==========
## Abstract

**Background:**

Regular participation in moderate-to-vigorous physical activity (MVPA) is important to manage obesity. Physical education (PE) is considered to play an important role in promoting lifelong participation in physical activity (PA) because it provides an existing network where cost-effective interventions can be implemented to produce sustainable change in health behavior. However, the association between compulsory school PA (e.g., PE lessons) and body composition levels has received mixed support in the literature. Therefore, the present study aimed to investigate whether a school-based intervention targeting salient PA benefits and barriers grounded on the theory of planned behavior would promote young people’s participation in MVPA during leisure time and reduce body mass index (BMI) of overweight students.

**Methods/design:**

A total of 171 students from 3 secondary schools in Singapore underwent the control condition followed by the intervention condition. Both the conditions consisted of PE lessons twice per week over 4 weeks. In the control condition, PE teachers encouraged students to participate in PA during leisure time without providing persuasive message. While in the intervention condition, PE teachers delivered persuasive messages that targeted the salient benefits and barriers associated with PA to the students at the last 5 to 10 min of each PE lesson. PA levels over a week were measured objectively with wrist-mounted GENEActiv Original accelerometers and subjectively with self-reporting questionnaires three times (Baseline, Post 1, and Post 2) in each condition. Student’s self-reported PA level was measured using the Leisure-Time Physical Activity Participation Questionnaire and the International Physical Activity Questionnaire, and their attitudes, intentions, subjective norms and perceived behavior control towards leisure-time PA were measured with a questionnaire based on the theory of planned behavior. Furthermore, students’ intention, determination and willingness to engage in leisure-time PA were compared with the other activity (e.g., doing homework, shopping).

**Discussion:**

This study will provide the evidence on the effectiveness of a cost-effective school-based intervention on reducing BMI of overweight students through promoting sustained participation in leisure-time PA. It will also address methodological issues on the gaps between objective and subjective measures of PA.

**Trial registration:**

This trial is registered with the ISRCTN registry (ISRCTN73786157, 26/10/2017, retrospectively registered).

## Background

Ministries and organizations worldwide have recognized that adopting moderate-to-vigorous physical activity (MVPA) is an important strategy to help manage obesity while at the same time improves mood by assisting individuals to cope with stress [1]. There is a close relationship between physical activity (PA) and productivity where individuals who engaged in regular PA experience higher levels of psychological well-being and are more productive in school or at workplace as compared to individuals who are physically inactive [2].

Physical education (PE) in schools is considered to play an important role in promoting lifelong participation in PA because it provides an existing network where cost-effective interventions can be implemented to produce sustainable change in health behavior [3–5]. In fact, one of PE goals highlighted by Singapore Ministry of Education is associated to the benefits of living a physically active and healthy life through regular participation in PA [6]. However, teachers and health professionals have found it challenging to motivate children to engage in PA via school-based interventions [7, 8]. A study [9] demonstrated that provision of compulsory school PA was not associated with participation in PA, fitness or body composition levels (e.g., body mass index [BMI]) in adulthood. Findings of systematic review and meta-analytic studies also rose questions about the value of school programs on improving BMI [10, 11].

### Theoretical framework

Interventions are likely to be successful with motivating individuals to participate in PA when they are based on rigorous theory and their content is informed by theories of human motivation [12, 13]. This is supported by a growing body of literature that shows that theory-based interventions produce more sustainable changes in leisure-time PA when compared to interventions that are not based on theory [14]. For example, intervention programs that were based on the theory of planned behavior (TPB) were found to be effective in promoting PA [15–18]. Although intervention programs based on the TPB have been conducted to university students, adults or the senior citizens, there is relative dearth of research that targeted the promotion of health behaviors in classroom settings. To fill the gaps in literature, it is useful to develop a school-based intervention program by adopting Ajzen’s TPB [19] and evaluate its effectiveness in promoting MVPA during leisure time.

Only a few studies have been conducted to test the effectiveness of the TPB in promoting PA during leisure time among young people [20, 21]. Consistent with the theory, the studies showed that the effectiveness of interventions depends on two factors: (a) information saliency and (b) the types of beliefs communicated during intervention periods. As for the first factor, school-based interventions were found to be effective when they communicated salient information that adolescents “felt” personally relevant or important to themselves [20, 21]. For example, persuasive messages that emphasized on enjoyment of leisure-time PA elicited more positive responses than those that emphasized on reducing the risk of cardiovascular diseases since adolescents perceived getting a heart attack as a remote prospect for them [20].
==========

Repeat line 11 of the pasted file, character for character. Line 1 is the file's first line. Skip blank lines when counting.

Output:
Ministries and organizations worldwide have recognized that adopting moderate-to-vigorous physical activity (MVPA) is an important strategy to help manage obesity while at the same time improves mood by assisting individuals to cope with stress [1]. There is a close relationship between physical activity (PA) and productivity where individuals who engaged in regular PA experience higher levels of psychological well-being and are more productive in school or at workplace as compared to individuals who are physically inactive [2].